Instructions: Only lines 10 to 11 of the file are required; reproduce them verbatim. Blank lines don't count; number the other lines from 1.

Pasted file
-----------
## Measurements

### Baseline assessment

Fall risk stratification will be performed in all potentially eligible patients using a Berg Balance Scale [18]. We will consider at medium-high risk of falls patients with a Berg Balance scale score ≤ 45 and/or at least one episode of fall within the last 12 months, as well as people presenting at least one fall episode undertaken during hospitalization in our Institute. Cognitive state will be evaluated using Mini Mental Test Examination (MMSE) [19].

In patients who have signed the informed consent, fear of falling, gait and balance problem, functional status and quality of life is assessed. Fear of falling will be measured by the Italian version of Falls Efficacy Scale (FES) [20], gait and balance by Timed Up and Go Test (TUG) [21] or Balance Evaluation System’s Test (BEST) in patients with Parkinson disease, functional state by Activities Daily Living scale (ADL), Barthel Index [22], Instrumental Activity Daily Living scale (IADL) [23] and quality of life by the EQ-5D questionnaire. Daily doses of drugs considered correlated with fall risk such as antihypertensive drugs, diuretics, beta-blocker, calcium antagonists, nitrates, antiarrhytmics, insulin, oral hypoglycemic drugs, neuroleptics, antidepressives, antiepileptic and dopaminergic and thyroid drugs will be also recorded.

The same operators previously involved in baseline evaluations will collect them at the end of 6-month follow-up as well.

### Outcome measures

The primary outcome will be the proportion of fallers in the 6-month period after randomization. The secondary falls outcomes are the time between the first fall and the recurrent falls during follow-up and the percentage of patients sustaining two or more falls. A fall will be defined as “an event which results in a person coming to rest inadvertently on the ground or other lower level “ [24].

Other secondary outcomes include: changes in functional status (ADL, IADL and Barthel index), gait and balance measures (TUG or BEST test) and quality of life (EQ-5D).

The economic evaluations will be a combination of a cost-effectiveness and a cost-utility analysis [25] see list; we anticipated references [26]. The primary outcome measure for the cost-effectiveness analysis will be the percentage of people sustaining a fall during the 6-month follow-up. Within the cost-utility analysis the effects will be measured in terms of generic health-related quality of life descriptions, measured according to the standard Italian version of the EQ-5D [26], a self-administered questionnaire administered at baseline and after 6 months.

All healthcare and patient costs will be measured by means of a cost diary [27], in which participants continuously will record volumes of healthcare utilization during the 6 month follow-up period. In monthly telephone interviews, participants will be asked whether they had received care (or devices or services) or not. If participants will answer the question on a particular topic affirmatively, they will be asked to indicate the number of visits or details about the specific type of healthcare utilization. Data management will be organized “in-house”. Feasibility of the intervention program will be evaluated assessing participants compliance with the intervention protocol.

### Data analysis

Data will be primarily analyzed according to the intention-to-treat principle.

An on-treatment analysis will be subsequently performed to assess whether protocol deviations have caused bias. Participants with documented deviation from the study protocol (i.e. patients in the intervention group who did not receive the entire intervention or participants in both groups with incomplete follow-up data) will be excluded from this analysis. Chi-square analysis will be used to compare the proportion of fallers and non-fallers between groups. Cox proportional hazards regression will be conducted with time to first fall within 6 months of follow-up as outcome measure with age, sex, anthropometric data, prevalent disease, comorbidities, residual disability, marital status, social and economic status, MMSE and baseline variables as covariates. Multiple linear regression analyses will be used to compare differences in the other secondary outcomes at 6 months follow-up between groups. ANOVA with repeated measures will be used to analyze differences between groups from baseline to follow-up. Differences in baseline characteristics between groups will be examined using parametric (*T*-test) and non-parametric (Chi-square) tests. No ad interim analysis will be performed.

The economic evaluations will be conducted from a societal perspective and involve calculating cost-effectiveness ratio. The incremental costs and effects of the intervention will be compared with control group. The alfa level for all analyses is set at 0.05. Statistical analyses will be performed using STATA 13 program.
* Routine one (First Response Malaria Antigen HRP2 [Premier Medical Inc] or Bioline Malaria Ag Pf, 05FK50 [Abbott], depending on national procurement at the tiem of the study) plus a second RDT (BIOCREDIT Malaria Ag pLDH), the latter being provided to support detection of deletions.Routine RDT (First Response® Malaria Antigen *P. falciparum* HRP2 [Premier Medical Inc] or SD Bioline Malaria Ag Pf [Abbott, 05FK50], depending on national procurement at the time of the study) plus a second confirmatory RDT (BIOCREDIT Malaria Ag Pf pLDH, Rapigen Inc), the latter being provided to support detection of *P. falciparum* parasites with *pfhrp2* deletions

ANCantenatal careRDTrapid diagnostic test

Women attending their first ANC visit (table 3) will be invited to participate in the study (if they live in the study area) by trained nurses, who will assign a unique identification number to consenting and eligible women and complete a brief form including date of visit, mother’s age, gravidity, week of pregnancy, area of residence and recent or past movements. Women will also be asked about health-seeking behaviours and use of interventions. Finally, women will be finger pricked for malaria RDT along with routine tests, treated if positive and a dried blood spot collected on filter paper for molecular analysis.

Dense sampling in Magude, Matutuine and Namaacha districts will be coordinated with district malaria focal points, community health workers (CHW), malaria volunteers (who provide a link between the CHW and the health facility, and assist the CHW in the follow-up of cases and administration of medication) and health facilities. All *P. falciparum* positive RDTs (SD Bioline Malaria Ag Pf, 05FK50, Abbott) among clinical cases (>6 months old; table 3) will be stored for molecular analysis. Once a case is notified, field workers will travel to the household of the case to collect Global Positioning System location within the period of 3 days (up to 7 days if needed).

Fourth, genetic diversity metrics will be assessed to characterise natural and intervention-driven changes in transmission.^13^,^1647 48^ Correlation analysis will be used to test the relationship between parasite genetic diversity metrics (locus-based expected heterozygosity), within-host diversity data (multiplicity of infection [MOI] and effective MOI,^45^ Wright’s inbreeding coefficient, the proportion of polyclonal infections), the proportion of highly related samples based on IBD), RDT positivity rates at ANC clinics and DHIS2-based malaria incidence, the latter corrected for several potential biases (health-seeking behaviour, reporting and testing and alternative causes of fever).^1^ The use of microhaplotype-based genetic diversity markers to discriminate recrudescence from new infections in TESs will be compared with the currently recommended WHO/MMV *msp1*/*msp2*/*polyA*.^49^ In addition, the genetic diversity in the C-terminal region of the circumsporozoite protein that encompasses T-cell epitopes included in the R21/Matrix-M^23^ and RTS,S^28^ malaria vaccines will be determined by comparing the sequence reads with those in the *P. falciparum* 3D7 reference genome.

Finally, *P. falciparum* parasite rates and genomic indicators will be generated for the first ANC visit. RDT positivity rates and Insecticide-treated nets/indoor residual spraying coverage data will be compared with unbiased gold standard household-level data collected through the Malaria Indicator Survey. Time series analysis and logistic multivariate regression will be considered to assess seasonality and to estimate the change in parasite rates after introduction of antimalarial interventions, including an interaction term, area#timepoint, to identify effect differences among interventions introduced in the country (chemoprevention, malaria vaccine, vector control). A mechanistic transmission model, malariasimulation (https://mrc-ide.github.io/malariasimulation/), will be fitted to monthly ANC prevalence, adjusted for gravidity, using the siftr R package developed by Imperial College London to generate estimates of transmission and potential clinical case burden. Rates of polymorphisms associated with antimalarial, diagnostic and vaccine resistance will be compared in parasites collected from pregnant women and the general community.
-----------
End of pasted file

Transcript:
All healthcare and patient costs will be measured by means of a cost diary [27], in which participants continuously will record volumes of healthcare utilization during the 6 month follow-up period. In monthly telephone interviews, participants will be asked whether they had received care (or devices or services) or not. If participants will answer the question on a particular topic affirmatively, they will be asked to indicate the number of visits or details about the specific type of healthcare utilization. Data management will be organized “in-house”. Feasibility of the intervention program will be evaluated assessing participants compliance with the intervention protocol.

### Data analysis